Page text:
The lateral spaces 500 are spaces on both sides of the cooking cavity 100 defined by the lateral sides of the cooking cavity 100 and the outer case 310.  The lateral spaces 500 are in communication with the upper space 300, the rear space 400,
and the lower space 600, and also with the cooking cavity 100, through the inlet 112 and the outlet 111.  The flow generated from the cooling fan 420 travels from the rear space 400, the upper space 300, the cooking cavity 100, the lateral spaces 500,
and eventually to the lower space 600.  The flow traveling through the upper space 300 and heading to the lateral spaces 500 can guide flow as it exits the cooking cavity 100 through the outlet 111 to the lower space 600.


The lower space 600 is a space below the cooking cavity 100 defined by a bottom of the cooking cavity 100 and the base 610.  The base 610 may be connected to the front frame 150 and the rear frame 160 to support the cooking apparatus, and
includes the outlet 611 for discharge of flow originated at the cooling fan 420, as well as odors and heat generated in the cooking cavity 100.  Although the rear side of the lower space 600 may be partially defined by the rear frame 160, the base 610 is
connected to the cover 410 over the rear frame 160.  Therefore, the base 610 also defines a portion (the lower portion) of the rear space 400.  The outlet 611 may be in a number of different positions, including to the side of the outlet 111, or at the
center of the base 610, as necessary to define a sufficiently long flow path.  Since hot air flow is vented through the outlet 611, the cooking apparatus should not be placed on a kitchen appliance that is sensitive to heat.  To protect such a kitchen
appliance from any damages due to overheated air, a plate 612 (see FIG. 5) may be connected to the base 610 at a distance so that heat may be exhausted in lateral directions.


FIGS. 5 and 6 are schematic views of a cooling flow path in accordance with embodiments of the cooking apparatus as broadly described herein.  Flow is generated in the rear space 400 and travels up into the upper space 300.  One part of the flow
in the upper space 300 is directed down into the lateral spaces 500 formed on opposite sides of the cooking cavity 100.  Another part of the flow in the upper space 300 flows out through the opening 151 and turns towards the door 200.  Still another part
of the flow in the rear space 400 may turn towards the lateral spaces 500 through the opening 162 formed in the rear frame 160.  The flow in the upper space 300 cools the heater 320 and the relay substrate 350.  In certain embodiments, the relay
substrate 350 is positioned on the insulating upper plate 340 so as to minimize any disruption or hindrance to the flow of cooling air through the upper space 300.  The flow passing through the lateral spaces 500 turns towards the lower space 600, and is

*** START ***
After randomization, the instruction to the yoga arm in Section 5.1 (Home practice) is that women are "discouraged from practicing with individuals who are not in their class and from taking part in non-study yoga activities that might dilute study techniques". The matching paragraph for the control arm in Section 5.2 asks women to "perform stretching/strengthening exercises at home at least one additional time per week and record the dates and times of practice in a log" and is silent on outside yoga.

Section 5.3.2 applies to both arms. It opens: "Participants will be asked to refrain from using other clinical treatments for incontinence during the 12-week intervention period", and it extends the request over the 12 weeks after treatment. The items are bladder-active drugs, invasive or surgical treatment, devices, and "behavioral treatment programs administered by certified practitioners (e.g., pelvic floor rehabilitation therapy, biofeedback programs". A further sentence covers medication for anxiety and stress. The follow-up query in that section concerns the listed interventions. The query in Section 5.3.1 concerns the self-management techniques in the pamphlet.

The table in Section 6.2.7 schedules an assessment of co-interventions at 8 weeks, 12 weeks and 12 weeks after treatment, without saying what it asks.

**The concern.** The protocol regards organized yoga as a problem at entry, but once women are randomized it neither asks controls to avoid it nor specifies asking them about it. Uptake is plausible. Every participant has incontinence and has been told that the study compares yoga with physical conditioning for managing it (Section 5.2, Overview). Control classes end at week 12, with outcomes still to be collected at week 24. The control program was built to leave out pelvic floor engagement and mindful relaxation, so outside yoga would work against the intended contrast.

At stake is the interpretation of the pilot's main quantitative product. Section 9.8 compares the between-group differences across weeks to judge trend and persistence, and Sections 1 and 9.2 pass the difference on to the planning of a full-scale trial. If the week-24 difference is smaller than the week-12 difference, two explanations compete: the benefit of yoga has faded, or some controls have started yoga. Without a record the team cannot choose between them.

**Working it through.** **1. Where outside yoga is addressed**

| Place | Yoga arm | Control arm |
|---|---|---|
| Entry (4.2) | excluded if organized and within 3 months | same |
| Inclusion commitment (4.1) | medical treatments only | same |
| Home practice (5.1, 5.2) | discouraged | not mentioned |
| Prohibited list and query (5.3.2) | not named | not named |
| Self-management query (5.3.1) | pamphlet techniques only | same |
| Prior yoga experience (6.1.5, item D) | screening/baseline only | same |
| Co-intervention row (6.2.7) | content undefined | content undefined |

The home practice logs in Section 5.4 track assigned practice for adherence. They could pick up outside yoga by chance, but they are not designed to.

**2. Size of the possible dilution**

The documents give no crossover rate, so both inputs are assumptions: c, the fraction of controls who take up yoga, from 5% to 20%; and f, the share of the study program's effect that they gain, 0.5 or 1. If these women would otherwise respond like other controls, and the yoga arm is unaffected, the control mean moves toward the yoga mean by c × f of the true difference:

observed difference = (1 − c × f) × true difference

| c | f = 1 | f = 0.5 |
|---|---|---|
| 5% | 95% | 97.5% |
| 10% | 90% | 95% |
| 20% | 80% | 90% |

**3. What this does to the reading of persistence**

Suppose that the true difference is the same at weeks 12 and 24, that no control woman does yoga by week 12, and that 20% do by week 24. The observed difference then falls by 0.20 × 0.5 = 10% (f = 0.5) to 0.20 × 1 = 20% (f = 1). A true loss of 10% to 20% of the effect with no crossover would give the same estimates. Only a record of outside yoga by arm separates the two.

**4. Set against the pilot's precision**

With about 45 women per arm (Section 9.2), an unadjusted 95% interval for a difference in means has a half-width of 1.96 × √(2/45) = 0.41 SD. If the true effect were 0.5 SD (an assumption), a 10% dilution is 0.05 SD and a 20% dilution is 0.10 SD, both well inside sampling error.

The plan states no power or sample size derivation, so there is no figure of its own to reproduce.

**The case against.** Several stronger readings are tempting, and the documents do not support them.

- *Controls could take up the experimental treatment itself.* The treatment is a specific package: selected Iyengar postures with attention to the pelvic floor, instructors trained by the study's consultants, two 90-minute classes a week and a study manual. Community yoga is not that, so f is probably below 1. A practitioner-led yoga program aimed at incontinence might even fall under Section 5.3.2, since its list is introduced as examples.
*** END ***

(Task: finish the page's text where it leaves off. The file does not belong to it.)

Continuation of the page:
vented through the outlet 611 formed, in certain embodiments, at the center of the base 610.


Although there is no particular restriction as to the location of the outlet 611, it is preferably located around the center of the base 610, as this allows for a sufficient amount of heat exchange as the flow travels or circulates inside the
cooking apparatus as long as possible.  To protect a bottom surface on which the cooking apparatus is placed, the protective plate 612 may be connected to the base 610 at a certain distance apart from the base 610, so that the flow may be exhausted in
lateral directions.  In addition, flow passing through the lateral spaces 500 guides the flow vented through the outlet 111 of the cooking cavity 100 to the lower space 600.


The air flow that comes through the opening 291 of the choke cover 290 travels between the front plate 220 and the middle plate 260.  As the air flow enters the space between the front plate 220 and the middle plate 260, the air flow impinges on
a surface of the bracket 270, which, in certain embodiments, is inclined so as to guide the flow down towards an outlet 242 formed in the bottom surface of the door panel 240, where it is exhausted to the outside.  In alternative embodiments, the flow
may also, or instead, be exhausted through the openings through which the hinges H protrude.


As shown in FIG. 1, the input sensor 230 and the control panel 250 may be positioned at opposite upper side portions of the door panel 240.  Thus, the bracket 270 installed as shown in FIG. 6 blocks the flow of air into the input sensor 230 and
the control panel 250 to protect these components from heat and air flow.  Additionally, one side of the middle plate 260 blocks the transfer of heat through the air flow, and the other side of the middle plate 260 blocks the transfer of heat through a